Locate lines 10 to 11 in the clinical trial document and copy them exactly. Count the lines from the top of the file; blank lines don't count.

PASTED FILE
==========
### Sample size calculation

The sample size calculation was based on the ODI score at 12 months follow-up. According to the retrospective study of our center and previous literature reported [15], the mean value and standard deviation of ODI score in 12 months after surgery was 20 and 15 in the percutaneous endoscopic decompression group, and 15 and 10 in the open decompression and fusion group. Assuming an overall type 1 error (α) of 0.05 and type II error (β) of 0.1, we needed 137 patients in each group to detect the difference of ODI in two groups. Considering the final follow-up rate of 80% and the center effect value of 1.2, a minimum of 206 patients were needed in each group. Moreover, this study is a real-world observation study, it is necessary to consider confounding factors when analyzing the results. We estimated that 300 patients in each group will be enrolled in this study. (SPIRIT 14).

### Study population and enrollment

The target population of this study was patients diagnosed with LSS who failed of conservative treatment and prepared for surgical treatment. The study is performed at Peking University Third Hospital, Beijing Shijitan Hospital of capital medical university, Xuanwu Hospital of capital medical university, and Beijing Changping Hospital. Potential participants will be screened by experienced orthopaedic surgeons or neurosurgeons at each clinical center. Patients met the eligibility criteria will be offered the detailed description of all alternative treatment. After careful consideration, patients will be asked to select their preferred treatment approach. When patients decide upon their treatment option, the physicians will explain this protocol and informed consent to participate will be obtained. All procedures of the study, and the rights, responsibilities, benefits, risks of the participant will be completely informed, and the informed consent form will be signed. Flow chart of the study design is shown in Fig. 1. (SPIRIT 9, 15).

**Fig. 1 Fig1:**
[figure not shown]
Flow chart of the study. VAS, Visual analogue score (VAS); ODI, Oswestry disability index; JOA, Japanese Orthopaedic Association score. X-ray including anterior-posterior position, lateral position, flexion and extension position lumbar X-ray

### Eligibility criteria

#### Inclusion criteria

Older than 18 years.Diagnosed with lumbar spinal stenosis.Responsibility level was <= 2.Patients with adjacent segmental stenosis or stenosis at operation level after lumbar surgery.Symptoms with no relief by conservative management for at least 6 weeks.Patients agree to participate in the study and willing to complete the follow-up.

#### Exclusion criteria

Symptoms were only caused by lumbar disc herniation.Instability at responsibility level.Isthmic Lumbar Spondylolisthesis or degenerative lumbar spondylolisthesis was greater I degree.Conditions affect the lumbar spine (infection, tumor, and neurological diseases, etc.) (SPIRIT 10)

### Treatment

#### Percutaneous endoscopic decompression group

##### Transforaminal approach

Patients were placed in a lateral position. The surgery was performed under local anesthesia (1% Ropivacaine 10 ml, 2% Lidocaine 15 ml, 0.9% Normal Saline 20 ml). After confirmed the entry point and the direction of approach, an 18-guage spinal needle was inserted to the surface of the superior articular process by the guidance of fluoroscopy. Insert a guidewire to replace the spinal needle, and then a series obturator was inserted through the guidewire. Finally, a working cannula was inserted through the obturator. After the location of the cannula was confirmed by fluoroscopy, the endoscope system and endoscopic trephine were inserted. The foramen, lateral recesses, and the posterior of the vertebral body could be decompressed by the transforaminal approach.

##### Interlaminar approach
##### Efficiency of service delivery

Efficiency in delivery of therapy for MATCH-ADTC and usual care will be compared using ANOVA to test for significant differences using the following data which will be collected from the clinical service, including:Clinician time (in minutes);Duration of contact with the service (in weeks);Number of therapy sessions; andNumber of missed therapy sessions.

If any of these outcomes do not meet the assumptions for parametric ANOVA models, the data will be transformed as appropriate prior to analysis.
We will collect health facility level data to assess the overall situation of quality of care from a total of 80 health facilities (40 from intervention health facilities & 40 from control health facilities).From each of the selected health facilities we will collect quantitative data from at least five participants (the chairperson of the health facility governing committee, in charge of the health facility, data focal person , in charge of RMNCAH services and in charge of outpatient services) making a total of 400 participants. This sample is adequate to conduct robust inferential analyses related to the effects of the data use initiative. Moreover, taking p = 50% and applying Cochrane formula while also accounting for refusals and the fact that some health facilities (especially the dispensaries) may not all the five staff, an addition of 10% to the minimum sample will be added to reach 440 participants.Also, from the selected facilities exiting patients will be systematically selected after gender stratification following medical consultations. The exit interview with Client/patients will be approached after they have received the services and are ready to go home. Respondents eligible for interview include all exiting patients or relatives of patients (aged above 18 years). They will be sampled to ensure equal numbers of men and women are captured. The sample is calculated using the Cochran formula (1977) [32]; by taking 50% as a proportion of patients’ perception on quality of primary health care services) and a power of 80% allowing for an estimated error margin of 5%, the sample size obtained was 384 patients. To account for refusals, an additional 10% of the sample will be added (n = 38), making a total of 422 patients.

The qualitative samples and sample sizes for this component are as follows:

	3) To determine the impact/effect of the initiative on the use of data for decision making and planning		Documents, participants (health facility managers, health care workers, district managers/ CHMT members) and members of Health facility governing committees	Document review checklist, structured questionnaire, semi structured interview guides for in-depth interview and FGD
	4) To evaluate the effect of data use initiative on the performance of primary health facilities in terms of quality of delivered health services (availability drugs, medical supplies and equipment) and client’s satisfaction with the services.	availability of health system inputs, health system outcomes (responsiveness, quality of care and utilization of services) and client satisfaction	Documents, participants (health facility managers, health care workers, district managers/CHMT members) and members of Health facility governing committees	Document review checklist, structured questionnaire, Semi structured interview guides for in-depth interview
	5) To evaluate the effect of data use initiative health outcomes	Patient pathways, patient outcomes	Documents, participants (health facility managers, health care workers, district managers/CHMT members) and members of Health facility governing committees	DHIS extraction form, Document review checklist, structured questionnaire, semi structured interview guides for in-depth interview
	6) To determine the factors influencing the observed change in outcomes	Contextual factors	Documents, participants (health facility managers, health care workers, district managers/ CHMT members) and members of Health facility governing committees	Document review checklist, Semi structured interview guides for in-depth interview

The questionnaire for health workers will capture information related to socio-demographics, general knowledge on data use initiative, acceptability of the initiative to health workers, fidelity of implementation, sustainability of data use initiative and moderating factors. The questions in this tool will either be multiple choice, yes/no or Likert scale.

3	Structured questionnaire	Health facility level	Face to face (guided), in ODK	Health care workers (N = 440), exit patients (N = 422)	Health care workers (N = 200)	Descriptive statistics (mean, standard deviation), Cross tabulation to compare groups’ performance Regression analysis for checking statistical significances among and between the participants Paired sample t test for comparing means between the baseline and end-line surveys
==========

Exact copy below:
Older than 18 years.Diagnosed with lumbar spinal stenosis.Responsibility level was <= 2.Patients with adjacent segmental stenosis or stenosis at operation level after lumbar surgery.Symptoms with no relief by conservative management for at least 6 weeks.Patients agree to participate in the study and willing to complete the follow-up.

#### Exclusion criteria